Thursday, June 4, 2009

Raining…Raining…Raining…and Zantedeschia

We’ve had several days of rainfall…it seems that it just won’t stop…but the grass and the flowers are enjoying it…I just think I’ll end up with webbed feet soon…anyone with any suggestions as to how I’ll wear my favorite flip-flops please help…and toenail polish…what color looks good with mud???

http://upload.wikimedia.org/wikipedia/commons/7/71/Gull_feet1.jpg

Feet fit for water

Ducks and geese look funny when they waddle along on land. In the water, though, it's a different story. Thanks to their webbed feet, they can glide gracefully or swim strongly across the water. Ducks have three front toes connected by a web of skin. Biologists call this palmate. Pelicans and cormorants have four webbed toes, and biologists refer to their feet as totipalmate.

Webbed feet give birds more surface area to push against the water as they propel themselves along. They need speed and agility in the water to find food or get away from predators. People get the same results when they swim with flippers. It's much easier to swim fast and dive down in a pool with the help of a pair of flippers than with just your bare feet.

Other birds that spend time near water, such as terns, herons and other shore birds, have smaller amounts of webbing between slender, long toes. They use their feet and long legs for wading in shallow water and picking their way through algae and water plants.

Another variation is called the lobed foot. Grebes and coots have three long toes that have fleshy, round lobes on the sides of them. They have kind of flabby, fat toes that help them move well through water, too.

See…it’s just what I’m needing…now on to some pictures of what’s growing outside (in the rain).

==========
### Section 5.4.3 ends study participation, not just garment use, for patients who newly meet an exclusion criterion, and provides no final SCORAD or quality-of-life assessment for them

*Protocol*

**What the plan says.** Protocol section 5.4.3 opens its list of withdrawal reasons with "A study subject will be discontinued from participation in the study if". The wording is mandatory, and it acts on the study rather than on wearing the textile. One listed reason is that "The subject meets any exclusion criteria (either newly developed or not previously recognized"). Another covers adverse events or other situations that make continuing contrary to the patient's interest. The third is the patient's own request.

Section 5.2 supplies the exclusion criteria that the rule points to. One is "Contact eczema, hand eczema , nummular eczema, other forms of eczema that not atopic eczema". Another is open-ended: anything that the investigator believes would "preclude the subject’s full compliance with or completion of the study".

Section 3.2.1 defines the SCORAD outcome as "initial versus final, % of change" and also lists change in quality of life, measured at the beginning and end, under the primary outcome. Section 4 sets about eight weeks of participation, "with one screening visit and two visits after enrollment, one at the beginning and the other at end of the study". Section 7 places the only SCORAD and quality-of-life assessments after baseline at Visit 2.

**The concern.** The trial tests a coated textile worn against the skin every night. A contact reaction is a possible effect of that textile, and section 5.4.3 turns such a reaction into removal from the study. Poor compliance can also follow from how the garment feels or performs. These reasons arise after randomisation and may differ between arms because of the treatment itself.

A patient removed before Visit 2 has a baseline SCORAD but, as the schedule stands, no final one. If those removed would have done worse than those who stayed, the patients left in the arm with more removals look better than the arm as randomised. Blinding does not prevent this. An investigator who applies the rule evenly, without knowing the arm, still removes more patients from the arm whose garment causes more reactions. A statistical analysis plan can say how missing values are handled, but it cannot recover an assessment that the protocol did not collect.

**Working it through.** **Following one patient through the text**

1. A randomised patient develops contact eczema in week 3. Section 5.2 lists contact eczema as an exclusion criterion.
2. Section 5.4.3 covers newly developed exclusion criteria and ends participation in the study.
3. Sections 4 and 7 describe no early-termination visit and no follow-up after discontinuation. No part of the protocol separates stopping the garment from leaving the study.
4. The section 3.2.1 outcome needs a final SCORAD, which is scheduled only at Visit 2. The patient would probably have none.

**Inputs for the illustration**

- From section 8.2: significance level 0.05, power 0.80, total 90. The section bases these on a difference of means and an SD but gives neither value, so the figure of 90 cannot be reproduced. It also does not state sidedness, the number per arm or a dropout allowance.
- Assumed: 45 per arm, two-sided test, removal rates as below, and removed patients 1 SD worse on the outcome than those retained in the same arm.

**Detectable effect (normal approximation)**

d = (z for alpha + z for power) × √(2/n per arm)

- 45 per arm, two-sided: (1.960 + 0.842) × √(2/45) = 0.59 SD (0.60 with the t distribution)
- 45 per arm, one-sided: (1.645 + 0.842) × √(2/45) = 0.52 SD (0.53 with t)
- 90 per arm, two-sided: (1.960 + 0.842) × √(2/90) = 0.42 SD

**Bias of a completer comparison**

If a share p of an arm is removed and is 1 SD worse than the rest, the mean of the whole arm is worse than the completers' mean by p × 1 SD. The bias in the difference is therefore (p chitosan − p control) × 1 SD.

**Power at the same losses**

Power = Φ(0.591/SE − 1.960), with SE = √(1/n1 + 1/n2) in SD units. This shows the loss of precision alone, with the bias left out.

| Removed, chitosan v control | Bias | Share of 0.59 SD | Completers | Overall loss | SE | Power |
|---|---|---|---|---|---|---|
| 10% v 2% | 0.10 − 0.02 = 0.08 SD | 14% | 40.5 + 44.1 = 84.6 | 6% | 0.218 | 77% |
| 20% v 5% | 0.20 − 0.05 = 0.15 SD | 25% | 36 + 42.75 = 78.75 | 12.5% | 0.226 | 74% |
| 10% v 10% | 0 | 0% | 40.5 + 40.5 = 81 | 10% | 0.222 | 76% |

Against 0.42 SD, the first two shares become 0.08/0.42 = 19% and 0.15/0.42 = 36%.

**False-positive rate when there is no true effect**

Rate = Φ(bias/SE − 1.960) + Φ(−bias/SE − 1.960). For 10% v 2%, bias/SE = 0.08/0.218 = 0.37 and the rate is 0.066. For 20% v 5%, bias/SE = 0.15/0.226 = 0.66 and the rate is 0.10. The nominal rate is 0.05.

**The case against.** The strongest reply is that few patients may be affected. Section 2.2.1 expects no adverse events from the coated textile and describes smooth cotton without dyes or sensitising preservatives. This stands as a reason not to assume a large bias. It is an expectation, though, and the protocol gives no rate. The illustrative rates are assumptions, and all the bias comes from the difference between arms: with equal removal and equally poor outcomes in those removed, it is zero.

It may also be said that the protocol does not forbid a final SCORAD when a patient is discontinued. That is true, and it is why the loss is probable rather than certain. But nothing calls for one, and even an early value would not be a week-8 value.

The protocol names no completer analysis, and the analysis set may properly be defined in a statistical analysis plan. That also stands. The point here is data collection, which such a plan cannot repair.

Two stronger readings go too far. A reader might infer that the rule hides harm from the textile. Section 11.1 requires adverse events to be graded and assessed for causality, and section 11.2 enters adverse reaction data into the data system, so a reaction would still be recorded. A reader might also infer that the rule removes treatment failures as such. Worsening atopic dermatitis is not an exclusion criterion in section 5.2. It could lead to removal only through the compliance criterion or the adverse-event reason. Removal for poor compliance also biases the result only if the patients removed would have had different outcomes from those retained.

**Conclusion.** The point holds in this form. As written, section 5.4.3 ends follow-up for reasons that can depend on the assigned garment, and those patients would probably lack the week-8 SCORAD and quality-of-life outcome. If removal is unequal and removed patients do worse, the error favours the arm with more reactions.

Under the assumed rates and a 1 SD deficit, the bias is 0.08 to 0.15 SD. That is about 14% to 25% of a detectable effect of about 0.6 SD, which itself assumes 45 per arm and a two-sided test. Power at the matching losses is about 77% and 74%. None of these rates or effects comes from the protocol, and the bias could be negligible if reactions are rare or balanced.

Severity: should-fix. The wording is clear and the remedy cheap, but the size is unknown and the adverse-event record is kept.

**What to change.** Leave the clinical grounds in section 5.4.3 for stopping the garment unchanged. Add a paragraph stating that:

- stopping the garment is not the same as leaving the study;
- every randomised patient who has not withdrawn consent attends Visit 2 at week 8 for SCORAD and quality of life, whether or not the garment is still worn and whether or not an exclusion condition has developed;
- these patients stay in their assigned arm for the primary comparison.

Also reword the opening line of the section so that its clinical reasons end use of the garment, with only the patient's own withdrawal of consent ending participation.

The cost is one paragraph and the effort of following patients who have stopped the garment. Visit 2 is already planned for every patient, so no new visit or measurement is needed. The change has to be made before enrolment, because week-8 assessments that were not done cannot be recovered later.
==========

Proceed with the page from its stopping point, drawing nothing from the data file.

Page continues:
The hydrangeas are loving all the moisture…

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The calla lilies are just beginning to bloom…I think they need more sunshine…

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Some facts about Calla Lilies from the Calla Lily Guide.com

Calla Lilies – What’s in a name?

Pink Calla LiliesYou might find it quite interesting that the calla lily is not a lily at all, and although it is related to the calla genus, it is not really a calla either. Calla lily is actually the common name for the zantedeschia genus which once was a part of what today is known as the calla genus. The calla genus was separated into several smaller genuses since (through advanced tests) it became apparent that they were not as closely related as biologists first thought. They all still share the same family though, the Araceae family.

Calla Lilies – History

The calla lily, or zantedeschia, is a genus of twenty-eight different species all native to the southern parts of Africa with a tropical climate, from South Africa up to Africa aligned with the northern point of Madagascar. The genus calla was originally named by the famous Swedish botanist Carolus Linnaeus but as it became apparent that the genus needed to be split up, the German botanist Karl Koch named the new genus after his fellow botanist Giovanni Zantedeschi from Italy. It became a major hit in Europe and is still very popular, especially as a wedding flower, although it has been known to appear at funerals as well.

Calla Lilies – Growing

The calla lilies grows from bulbs, or rather rhizomes, and will therefore, as most other bulbs, spread by producing even more bulbs. These bulbs can be dug up, and replanted in another location. The calla lily is a very hardy and strong genus that will grow in more or less any soil as long as it the climate is humid enough. In many of the countries from where the calla lily originates it is thought of as a weed and is ferociously cut down to make way for agriculture. The calla lily can also be propagated through its seeds but it takes a little more finesse than to just dig up those extra bulbs.

Calla Lilies – Caring

Caring for a calla lily is relatively easy since it, as already mentioned, grows in almost any soil. Because the calla lily originates from marshlands one needs to keep the soil damp at all times, but not too damp, as the bulb might rot. Otherwise the calla lily needs little care and can even survive a minor frost. If one wants to, and the climate permits it, the calla lily can bloom all year around but will then need extra nutrition as it will miss out on the periods of rest it will get in the wild. The calla lily can also work as a very beautiful and long-lived cut flower if treated right.

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Intense...the best description of living and loving life that I know...without intensity, life is mediocre and without definition...